Once the data has been collected, it is important to use multiple modes of qualitative data analysis. Conversation-analysis is the study of talk-in-interaction.  Narrative analysis takes as its focus of research the story (heard or written) itself.  Community Renaissance uses both these modes as necessary, in addition to using limited, supportive quantitative analysis, particularly the tool of benchmarking which identifies reference point (s) in the research world of a particular research project.

Composed by Anita C. Fonte, PhD. Principal Consultant, Community Renaissance with significant resource contribution from (listed in order of contribution emphasis): 

Ethnography Principles in Practice.  Martyn Hammersley and Paul Atkinson.  1983.

Public Stories in Public Dialogue.  Anita C. Fonte, UA dissertation.  1996.

Narrative Analysis.  Catherine Kohler Riessman.  1993.

Conversation Analysis:  The Study of Talk-in-Action.  George Psathas.  1995.

Friday, January 25, 2013

Catalina State Park: another BrightSpot

Last weekend, we revisited Catalina State Park and brought our visiting friend, Michael, to this delicately preserved park at the base of Pusch Ridge, on the north side of the Catalina Mountains.  It was a very warm day for January and the late afternoon light was glorious on the cacti, shrubs and rocks.  We were pleasantly surprised by the washes with snow-melt cascading over the rocks and touching the roots of grasses along the way.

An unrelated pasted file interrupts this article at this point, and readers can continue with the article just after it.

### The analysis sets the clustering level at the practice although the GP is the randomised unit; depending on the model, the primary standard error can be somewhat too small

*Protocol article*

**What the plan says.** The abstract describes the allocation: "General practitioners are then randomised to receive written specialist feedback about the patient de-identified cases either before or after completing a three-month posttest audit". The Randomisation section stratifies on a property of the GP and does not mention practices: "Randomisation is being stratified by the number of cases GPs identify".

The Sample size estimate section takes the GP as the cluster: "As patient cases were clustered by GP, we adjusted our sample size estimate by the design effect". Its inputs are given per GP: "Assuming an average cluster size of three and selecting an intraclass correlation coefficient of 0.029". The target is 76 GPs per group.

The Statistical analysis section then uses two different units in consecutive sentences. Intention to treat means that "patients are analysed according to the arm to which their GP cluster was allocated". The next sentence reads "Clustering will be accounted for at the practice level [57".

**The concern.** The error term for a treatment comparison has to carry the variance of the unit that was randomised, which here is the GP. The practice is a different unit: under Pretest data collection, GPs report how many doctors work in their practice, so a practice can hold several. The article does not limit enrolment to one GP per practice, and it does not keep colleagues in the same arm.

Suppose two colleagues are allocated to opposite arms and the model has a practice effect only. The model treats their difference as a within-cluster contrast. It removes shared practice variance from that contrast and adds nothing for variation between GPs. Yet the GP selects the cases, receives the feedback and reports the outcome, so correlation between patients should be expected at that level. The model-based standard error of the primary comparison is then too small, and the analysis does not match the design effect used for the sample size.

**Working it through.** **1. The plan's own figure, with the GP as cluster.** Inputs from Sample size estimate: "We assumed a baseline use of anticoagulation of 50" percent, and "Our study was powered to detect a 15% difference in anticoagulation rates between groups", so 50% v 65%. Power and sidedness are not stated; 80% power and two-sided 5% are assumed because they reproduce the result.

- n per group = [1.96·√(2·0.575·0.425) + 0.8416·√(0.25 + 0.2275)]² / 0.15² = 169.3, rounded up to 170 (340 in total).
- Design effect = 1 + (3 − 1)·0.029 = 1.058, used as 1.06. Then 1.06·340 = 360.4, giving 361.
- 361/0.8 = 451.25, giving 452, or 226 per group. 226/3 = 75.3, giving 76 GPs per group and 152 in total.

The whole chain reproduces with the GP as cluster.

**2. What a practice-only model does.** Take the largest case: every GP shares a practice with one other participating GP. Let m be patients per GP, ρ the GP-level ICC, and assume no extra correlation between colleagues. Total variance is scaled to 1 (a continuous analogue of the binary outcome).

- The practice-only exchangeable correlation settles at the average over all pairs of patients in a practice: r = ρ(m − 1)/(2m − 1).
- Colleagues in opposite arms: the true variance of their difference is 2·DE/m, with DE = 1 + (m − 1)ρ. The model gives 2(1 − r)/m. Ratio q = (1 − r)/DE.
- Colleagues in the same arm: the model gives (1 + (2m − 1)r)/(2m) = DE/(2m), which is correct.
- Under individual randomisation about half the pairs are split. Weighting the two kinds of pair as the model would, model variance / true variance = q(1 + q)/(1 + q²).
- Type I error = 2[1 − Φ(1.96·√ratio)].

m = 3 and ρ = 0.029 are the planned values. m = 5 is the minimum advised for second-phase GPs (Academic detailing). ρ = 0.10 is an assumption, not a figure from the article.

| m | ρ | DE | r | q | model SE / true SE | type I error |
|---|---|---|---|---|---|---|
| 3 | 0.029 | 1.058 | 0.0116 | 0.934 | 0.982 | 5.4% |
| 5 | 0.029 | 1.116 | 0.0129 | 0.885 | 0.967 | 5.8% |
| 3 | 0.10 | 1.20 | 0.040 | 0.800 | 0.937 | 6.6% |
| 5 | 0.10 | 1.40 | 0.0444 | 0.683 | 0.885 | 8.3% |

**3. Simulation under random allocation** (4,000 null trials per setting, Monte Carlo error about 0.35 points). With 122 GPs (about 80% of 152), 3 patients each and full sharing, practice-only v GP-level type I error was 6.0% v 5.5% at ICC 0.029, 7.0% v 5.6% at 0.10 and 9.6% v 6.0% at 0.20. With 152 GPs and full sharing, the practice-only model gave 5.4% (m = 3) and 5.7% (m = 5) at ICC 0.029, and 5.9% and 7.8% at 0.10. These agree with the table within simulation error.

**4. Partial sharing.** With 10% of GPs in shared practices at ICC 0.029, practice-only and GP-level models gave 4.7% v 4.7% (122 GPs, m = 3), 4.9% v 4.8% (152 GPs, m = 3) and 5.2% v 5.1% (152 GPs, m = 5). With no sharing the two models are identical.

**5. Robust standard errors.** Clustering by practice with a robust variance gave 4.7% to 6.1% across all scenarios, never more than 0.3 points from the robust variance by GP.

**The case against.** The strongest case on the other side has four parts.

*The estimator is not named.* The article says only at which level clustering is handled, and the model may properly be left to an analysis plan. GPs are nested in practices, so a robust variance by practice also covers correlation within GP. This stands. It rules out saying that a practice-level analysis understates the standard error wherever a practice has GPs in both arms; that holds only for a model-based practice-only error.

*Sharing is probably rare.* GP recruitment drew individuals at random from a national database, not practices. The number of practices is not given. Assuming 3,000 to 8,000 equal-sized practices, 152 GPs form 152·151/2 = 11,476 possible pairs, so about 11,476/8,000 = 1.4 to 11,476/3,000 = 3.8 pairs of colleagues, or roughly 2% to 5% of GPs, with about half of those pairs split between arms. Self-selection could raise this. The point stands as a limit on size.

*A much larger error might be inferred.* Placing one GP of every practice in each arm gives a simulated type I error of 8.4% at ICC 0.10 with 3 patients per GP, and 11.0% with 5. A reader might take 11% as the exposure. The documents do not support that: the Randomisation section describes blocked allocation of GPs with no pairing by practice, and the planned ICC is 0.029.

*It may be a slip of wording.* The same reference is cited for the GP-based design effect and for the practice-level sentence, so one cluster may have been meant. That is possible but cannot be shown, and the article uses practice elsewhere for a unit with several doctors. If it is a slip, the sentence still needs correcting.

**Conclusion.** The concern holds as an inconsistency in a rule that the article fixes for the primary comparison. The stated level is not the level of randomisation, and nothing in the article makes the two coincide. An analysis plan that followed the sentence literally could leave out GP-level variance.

Mark called this first shot: "a cathedral of cacti"--pretty poetry, pretty picture.

Here is a rare sight: water in the desert wash.
If you look closely at this photo, you can see the reflection of the saguaros in the water.

BrightSpots: Hacienda del Sol lunch and dinner desert at Nana's Kitchen

As you know by now, Mark and I love food.  I suppose one of the unspoken qualities of long-time friends of ours is that they love food, too.  So, last weekend, we had several "play days" with friends and food was part of our visits.

On Friday, with snowbird-Ohioan, Gail, we had a lovely lunch on the patio at Hacienda Del Sol where our son, Aron, works as Banquet Chef.  www.haciendadelsol.com .  My husband ordered a favorite he had on our anniversary last month:  salmon sandwich on pumpernickel bread, aioli and cabbage. He added a side salad with balsamic dressing.  He loves this entree.